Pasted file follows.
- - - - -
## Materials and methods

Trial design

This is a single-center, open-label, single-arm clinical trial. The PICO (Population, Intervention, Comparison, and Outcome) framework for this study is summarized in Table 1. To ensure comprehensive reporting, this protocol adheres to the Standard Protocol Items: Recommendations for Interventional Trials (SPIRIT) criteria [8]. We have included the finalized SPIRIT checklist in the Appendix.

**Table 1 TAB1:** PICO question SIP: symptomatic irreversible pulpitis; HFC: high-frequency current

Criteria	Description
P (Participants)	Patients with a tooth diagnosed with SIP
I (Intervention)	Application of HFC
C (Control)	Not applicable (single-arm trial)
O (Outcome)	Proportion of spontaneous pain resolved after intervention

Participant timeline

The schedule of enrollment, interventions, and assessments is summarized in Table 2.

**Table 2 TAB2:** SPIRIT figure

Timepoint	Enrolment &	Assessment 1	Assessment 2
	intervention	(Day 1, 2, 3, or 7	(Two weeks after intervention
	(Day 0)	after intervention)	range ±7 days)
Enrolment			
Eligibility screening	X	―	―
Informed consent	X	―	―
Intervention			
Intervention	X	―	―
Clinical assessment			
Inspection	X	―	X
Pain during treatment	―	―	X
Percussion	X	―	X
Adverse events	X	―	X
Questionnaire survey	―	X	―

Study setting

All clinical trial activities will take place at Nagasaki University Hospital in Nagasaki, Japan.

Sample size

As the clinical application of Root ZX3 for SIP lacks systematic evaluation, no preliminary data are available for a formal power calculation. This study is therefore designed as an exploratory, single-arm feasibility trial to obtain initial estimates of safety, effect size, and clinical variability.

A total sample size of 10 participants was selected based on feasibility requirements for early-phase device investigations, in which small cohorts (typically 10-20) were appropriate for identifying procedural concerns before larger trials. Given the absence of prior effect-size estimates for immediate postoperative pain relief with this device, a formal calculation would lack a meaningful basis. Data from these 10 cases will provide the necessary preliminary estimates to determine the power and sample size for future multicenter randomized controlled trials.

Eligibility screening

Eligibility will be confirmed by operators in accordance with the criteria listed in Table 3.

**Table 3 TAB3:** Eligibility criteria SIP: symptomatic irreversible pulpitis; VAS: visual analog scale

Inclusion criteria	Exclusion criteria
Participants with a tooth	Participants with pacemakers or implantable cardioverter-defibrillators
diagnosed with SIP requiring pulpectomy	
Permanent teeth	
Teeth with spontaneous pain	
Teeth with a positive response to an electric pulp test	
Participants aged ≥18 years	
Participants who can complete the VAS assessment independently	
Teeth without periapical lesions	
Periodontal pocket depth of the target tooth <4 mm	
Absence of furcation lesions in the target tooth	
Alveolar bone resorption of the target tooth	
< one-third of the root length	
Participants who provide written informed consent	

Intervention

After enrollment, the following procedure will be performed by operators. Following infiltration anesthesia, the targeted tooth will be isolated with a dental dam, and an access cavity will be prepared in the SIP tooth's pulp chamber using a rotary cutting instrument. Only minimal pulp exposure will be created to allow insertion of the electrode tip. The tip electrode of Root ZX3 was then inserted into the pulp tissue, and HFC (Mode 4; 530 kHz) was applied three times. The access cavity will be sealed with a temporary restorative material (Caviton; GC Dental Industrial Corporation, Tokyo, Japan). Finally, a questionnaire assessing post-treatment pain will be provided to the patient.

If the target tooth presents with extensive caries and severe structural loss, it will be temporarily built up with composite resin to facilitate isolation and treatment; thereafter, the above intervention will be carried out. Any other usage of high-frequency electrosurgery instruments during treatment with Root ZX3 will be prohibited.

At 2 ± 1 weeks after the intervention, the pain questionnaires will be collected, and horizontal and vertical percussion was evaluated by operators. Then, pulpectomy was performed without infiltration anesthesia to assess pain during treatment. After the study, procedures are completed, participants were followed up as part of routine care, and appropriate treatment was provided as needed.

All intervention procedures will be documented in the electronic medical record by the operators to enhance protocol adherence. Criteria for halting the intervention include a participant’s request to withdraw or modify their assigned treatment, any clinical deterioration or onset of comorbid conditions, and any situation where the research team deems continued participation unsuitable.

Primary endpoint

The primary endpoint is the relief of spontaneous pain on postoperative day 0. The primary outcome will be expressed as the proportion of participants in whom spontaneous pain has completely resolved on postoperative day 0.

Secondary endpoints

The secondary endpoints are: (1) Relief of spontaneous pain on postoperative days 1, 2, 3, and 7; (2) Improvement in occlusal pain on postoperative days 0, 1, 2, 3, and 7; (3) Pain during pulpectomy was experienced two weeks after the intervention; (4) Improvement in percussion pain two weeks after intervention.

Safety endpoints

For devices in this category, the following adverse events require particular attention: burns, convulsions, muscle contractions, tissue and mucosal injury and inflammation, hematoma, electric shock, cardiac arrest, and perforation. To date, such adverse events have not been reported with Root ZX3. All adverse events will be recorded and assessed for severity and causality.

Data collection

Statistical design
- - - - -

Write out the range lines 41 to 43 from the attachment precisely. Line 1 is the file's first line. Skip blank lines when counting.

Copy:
Participants aged ≥18 years	
Participants who can complete the VAS assessment independently	
Teeth without periapical lesions	